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Kerala- A Trip Worth Mentioning!

Updated on October 21, 2015
melaine profile image

The writer has been an English teacher for the past twenty-three years and likes to write during her free time.


A markerkochi, kerala -
Kochi, Kerala, India
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These are Chinese fishing nets.
These are Chinese fishing nets.
A beach at Fort Kochi.
A beach at Fort Kochi.
A little canal connecting the backwaters.
A little canal connecting the backwaters.
Kerala backwaters
Kerala backwaters
A small island in Kerala where we stopped for a snack.
A small island in Kerala where we stopped for a snack.

This is one place you must visit while in India. The memories of my visit there still bring peace to my soul. It is a calm and peaceful place, the roads are not crowded and the people are very friendly and helpful.

Kerala is well connected by road, air and rail. While you may have trouble getting an air ticket or a train booking done, you can book a bus ticket even the day before your travel there and be assured that you will be accommodated. There are many luxury buses to Kerala and these are extremely comfortable.

Being near the sea, Kerala has an equable climate and is quite warm in summer. However, the heat is not unbearable at all.

We booked into a hotel at Kochi which was a minute’s walk from MG Road. Auto rickshaws are easily available and quite cheap. Our favourite haunt was Marine Drive, which is along the banks of the sea. It is about a kilometre away from MG Road and costs about Rs. 20 by auto. From here, many of the little islands are visible. The sea is rough and deep, yet, at the same time, has a kind of ethereal serenity about it. One can sit on a bench at the musical walk way and stare out at the sea for hours without getting bored. It is about a kilometre walk to the jetty, from where you can get a ‘water bus’ to any of the islands. The fare is not much. We paid Rs. 2 to go across to ‘Fort Cochin’. We walked down the road to the fort and saw the Chinese fishing nets being used. Having accomplished that, we took a ferry back to Cochin and spent some more time at the musical walk way.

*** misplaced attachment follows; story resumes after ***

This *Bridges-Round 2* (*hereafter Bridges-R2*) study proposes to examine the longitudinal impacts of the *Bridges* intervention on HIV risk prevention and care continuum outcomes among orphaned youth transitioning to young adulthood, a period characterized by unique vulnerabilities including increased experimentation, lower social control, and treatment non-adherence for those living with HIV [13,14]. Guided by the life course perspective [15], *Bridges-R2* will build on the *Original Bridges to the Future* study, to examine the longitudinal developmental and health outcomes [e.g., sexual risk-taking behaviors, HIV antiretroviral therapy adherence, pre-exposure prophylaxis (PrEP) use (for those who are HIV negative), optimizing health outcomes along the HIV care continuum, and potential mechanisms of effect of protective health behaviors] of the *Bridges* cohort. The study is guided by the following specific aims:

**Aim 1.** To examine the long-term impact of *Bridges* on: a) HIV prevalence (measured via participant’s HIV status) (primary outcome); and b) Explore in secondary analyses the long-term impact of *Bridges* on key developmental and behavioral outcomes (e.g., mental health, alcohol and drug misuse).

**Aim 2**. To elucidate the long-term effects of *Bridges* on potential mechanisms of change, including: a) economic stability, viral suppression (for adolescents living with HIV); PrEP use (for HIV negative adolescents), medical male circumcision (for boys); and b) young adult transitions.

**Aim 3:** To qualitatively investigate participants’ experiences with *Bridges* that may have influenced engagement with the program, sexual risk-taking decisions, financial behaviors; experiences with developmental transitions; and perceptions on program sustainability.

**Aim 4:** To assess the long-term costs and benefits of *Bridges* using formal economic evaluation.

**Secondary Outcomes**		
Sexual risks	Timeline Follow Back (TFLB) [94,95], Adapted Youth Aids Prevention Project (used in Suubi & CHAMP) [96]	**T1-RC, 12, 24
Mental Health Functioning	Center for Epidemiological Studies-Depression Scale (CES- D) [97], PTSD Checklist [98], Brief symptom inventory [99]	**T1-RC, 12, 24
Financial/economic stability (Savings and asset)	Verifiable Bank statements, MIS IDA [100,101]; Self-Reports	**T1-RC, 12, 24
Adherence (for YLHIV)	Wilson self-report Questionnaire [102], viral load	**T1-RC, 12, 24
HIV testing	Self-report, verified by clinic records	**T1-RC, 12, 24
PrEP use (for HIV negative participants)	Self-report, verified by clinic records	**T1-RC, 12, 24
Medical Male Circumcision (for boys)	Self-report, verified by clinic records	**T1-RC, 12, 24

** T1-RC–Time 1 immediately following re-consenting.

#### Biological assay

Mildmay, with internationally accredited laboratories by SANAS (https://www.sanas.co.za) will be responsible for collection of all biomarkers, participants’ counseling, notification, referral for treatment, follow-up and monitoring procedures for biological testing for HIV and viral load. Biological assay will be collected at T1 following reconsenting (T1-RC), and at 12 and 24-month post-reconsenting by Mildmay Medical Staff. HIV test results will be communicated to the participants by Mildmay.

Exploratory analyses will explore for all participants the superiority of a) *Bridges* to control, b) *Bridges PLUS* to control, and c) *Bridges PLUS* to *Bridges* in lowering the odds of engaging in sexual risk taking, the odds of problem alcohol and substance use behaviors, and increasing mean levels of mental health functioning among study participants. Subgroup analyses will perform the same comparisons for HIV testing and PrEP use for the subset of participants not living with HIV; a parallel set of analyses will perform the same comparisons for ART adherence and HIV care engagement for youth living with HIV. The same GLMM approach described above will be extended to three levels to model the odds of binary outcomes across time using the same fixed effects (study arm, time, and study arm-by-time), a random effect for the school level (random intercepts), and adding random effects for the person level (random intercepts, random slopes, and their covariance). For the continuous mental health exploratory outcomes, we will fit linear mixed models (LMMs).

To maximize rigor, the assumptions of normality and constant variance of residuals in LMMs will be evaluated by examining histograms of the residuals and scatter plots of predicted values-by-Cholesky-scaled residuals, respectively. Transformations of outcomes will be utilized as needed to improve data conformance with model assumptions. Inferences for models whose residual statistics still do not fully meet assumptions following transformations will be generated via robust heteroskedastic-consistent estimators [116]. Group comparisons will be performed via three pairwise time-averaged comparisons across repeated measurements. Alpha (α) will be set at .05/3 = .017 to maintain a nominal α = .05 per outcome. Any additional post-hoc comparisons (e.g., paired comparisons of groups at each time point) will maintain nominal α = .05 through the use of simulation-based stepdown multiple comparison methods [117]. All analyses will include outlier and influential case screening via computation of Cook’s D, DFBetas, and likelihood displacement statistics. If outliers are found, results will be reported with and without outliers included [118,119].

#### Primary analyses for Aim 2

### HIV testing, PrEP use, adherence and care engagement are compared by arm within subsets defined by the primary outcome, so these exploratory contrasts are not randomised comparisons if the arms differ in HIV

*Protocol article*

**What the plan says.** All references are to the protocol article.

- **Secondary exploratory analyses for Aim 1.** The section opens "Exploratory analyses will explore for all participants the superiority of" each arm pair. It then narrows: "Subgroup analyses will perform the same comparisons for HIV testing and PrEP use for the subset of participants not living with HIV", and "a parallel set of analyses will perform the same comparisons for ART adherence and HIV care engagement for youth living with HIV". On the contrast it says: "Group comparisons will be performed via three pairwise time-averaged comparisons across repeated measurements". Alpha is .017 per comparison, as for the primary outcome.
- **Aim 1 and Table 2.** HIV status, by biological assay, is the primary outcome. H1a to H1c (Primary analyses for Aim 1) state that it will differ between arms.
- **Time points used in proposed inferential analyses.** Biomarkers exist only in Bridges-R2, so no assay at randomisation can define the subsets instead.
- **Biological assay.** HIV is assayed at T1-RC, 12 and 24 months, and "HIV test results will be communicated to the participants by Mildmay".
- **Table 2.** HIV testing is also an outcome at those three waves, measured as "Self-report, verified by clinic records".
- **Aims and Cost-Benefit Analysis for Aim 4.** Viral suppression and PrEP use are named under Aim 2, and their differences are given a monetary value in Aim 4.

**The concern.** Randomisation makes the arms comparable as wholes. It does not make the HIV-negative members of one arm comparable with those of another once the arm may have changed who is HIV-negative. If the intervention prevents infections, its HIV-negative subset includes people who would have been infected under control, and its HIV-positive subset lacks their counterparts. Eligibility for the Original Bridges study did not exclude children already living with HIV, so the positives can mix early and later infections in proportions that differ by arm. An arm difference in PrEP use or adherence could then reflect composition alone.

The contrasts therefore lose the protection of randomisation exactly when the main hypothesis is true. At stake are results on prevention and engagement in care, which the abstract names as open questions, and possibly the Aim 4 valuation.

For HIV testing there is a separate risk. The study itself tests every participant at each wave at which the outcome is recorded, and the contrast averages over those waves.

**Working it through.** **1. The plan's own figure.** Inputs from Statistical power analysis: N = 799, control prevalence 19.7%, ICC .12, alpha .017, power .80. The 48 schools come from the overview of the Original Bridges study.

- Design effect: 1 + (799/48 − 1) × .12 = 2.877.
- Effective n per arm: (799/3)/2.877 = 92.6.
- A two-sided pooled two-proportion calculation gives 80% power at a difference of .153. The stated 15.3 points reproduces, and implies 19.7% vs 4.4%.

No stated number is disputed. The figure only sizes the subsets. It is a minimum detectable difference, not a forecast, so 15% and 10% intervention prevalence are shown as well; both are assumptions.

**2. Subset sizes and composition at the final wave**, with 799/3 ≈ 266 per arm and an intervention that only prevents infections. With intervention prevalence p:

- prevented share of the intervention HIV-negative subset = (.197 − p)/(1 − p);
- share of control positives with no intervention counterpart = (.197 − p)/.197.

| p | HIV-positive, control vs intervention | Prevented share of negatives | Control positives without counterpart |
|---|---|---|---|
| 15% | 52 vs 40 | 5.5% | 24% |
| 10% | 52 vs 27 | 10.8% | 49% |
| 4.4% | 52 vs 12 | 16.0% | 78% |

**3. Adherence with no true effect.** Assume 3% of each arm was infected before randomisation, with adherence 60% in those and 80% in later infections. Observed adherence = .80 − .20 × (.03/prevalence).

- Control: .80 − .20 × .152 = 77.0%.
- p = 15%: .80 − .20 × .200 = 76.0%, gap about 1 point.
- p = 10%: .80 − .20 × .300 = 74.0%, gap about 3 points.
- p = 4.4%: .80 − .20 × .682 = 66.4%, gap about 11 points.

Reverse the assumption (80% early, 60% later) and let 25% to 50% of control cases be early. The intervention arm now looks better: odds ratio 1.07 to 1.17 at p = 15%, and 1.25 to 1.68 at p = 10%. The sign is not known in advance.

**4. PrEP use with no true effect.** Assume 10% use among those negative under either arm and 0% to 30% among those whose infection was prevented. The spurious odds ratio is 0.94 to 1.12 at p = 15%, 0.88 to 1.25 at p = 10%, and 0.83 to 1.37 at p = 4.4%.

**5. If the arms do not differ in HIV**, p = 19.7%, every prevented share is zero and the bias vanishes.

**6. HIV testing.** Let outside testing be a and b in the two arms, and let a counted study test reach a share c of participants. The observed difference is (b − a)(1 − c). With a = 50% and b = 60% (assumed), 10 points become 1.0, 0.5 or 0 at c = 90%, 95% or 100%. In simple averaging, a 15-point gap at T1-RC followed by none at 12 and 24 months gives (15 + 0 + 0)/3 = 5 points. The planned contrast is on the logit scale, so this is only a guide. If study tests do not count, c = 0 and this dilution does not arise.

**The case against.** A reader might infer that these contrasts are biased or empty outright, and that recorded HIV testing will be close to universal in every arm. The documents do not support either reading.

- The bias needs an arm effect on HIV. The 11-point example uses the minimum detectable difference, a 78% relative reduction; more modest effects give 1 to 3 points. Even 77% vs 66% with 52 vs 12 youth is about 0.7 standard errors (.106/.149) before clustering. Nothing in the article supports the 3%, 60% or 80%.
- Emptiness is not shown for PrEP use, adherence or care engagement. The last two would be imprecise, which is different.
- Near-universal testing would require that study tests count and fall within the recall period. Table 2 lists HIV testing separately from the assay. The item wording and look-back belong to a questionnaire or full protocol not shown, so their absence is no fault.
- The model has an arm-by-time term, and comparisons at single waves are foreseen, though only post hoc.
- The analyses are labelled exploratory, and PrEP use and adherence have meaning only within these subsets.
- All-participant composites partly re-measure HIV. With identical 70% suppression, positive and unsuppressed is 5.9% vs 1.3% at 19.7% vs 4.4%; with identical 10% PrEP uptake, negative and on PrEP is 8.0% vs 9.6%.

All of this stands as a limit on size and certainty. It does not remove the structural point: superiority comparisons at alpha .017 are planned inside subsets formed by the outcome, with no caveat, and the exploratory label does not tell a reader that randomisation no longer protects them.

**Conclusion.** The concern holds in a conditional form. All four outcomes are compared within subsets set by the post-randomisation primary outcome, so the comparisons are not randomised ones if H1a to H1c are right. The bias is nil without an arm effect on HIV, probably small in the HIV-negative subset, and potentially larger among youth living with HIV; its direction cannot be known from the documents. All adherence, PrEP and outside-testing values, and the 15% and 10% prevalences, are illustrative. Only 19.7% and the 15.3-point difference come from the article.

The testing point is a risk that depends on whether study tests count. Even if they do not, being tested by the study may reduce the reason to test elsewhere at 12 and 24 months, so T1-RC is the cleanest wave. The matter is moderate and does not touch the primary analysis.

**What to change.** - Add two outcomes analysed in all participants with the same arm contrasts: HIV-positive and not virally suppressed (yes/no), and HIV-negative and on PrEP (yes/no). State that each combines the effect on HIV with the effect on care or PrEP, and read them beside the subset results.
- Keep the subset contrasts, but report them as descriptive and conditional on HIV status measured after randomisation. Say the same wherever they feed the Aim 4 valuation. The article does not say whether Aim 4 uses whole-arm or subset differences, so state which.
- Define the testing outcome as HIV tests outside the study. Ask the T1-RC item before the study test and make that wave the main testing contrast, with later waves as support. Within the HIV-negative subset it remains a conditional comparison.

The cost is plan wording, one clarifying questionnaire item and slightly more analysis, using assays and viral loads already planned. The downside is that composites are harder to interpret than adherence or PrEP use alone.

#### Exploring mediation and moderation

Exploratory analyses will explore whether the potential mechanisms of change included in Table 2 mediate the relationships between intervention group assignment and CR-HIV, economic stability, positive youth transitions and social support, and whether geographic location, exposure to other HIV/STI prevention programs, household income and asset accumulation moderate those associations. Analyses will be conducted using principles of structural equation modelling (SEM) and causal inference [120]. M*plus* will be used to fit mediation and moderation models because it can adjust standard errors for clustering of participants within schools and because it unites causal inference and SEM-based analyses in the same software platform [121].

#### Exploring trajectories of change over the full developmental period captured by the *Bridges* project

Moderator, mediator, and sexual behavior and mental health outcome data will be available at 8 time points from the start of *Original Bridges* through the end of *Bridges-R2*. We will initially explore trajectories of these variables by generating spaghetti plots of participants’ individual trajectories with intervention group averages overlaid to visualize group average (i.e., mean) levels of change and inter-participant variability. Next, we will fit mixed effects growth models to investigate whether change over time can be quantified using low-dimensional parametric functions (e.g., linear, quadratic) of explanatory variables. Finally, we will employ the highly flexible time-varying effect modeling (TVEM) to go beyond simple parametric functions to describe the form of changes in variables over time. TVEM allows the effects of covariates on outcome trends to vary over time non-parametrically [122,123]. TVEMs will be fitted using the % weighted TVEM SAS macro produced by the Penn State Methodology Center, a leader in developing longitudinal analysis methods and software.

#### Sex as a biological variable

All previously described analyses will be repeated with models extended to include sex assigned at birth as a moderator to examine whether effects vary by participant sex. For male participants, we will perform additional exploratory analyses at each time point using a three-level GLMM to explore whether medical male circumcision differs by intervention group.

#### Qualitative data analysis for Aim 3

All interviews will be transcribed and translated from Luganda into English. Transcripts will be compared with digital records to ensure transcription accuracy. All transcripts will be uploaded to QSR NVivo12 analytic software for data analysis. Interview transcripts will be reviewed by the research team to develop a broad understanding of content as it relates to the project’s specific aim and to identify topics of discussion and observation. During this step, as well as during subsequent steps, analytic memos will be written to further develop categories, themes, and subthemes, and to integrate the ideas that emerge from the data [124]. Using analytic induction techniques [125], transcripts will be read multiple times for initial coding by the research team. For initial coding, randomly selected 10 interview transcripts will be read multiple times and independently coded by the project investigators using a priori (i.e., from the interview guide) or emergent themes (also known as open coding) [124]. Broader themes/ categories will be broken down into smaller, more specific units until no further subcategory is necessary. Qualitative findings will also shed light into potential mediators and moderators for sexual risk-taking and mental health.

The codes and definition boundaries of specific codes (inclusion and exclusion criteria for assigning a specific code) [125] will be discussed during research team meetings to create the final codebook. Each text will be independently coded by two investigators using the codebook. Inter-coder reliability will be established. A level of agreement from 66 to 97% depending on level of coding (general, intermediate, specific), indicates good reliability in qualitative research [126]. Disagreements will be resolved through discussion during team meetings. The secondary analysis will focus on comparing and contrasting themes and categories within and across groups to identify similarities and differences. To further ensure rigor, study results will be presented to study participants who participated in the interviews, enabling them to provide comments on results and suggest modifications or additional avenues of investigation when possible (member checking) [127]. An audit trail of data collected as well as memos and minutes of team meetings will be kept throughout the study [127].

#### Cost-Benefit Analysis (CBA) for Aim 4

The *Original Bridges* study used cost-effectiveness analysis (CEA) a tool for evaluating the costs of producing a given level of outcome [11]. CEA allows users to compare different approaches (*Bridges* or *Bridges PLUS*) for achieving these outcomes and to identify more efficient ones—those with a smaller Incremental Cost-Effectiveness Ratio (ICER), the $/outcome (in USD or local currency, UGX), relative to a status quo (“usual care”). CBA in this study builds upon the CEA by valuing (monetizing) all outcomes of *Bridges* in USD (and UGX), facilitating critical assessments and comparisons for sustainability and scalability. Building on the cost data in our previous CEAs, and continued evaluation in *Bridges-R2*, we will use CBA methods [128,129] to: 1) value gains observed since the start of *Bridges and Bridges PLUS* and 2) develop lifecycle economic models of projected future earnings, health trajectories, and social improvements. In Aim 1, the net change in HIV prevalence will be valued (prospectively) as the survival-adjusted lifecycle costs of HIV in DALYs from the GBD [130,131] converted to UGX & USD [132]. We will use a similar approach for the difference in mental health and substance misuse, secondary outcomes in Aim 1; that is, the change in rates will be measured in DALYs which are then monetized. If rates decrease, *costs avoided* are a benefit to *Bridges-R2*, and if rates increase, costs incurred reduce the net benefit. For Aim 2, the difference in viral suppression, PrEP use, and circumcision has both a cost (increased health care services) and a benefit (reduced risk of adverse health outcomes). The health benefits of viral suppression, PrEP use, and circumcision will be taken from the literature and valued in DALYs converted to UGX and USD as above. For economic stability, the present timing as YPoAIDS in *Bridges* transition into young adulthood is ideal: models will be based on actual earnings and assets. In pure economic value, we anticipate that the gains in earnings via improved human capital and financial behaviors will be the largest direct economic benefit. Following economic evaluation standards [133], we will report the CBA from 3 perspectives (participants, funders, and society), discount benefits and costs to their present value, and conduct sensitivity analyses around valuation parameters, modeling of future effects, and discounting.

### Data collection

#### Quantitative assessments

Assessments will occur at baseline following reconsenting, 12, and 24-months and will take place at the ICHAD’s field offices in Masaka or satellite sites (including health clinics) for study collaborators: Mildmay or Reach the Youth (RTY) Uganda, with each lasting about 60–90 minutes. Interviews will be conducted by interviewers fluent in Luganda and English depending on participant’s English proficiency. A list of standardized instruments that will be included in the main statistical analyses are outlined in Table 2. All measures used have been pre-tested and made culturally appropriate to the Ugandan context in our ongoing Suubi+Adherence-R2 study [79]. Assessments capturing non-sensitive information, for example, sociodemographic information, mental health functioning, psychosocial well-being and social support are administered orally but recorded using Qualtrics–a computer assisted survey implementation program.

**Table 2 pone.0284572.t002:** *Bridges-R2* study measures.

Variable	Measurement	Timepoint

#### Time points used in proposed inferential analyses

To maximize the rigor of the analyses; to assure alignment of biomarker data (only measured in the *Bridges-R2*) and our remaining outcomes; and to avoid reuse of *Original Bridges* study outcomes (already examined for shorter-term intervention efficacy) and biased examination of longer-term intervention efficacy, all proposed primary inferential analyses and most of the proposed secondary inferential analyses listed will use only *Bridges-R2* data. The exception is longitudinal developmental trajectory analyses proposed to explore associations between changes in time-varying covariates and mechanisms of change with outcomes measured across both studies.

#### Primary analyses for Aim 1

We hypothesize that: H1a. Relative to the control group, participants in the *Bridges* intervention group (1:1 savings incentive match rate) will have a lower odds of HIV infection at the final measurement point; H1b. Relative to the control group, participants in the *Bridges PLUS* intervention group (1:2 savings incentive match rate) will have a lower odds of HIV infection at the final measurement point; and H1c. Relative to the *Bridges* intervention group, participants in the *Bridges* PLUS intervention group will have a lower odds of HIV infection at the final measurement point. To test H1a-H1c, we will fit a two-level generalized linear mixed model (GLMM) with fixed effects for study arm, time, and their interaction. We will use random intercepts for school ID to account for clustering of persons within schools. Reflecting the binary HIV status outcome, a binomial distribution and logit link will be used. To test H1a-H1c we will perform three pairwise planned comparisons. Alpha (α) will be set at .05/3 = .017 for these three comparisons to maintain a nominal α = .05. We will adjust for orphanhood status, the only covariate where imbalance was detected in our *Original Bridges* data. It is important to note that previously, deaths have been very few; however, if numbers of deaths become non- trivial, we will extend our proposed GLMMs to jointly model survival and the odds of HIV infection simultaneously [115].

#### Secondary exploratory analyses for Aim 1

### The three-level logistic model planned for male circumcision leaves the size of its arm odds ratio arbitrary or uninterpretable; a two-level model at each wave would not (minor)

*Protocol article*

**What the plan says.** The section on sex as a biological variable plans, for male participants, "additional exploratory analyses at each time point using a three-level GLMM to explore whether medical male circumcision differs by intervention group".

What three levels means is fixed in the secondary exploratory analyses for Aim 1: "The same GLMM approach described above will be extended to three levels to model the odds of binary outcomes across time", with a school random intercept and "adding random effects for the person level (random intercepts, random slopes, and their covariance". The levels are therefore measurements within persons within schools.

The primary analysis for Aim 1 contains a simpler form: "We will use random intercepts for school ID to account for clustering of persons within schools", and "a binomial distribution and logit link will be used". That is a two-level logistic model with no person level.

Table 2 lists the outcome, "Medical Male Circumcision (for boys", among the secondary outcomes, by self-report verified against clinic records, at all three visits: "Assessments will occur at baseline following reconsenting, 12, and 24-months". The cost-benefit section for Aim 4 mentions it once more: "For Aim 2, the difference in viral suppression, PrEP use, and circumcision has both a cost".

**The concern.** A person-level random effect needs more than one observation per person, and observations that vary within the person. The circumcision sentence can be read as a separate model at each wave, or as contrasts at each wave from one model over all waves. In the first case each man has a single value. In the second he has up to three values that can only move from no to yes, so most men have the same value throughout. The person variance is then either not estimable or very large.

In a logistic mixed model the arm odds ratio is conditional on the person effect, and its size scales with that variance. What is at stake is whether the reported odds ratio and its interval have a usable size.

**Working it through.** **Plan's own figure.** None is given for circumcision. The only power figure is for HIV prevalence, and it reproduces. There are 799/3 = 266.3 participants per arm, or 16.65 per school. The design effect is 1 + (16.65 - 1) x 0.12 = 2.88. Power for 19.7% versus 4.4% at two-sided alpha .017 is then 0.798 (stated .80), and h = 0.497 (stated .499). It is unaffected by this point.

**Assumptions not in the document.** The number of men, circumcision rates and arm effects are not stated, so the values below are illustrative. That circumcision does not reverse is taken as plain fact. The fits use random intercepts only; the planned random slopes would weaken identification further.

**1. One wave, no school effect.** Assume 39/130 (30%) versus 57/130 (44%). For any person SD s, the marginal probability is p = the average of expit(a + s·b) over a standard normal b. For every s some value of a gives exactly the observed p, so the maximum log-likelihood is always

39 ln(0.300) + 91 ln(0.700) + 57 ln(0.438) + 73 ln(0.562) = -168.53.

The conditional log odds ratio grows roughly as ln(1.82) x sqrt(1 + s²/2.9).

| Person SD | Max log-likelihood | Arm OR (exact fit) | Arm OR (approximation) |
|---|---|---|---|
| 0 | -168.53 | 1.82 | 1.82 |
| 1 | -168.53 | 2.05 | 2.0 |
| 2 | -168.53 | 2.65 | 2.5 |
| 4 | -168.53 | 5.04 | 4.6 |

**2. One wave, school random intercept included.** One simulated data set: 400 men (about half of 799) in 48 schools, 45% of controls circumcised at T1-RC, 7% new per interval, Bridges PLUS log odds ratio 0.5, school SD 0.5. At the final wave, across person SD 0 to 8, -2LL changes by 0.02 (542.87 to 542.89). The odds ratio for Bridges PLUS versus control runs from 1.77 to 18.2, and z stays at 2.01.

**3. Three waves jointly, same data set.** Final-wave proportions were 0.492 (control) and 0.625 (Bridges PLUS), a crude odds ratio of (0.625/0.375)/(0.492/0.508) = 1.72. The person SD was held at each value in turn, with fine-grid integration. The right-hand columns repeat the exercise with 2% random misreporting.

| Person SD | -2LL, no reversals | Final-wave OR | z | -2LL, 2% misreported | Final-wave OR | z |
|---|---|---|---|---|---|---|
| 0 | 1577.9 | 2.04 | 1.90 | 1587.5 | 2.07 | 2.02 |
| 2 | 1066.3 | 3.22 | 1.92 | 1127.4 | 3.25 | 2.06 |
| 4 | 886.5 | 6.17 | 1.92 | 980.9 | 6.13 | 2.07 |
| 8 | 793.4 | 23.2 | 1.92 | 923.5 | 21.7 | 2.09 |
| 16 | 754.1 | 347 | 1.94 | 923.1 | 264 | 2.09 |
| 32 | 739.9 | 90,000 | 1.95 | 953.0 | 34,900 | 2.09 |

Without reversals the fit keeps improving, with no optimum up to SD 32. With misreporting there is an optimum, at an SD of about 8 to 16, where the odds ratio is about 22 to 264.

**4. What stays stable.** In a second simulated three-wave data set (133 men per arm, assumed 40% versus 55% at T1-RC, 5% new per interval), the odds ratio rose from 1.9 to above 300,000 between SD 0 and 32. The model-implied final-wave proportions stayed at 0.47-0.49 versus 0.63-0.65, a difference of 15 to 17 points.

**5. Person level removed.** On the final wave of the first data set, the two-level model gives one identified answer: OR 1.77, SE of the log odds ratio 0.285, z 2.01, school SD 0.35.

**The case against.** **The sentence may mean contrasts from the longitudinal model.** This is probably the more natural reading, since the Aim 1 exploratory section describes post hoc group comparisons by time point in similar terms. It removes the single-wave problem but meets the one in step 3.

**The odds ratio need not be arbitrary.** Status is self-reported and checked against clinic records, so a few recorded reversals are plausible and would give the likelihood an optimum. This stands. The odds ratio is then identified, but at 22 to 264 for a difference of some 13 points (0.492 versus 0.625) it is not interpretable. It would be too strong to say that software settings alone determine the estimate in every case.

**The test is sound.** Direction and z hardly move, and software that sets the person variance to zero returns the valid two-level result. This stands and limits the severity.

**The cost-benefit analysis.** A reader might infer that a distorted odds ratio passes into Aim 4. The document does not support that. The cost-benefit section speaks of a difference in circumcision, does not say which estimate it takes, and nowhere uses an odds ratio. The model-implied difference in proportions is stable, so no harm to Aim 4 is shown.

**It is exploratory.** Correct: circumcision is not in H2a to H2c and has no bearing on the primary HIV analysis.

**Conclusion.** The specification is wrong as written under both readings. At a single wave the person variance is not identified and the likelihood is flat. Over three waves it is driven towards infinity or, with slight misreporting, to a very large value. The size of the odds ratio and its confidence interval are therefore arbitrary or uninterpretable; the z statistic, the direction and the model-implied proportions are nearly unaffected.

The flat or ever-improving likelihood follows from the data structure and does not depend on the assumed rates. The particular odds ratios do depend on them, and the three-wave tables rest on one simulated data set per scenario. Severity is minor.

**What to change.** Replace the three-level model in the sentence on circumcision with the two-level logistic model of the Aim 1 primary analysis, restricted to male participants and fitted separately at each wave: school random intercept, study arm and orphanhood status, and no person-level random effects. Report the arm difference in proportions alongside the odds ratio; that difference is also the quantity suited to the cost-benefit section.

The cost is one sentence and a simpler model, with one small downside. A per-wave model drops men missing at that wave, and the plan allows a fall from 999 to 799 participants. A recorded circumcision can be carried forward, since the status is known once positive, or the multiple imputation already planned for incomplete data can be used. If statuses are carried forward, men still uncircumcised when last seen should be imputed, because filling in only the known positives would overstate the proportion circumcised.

The next day, we went to see the backwaters. The trip was organised by the Kerala tourism department. It was a truly interesting day and worth our time and effort. We were taken in a houseboat, to one of the small islands, where we visited a spice plantation and had a snack of fresh water mussels cooked in coconut. When we returned to the mainland, we were given a traditional Kerala meal on the houseboat. We thoroughly enjoyed that. From there, we went around seeing some cottage industry and got into canoes to travel in little canals around the beautiful, peaceful villages. It is so quiet there; you can actually hear yourself think! After spending the whole day out, we were given a ride back to Kochi. It was a splendid day, one that will be remembered for a lifetime!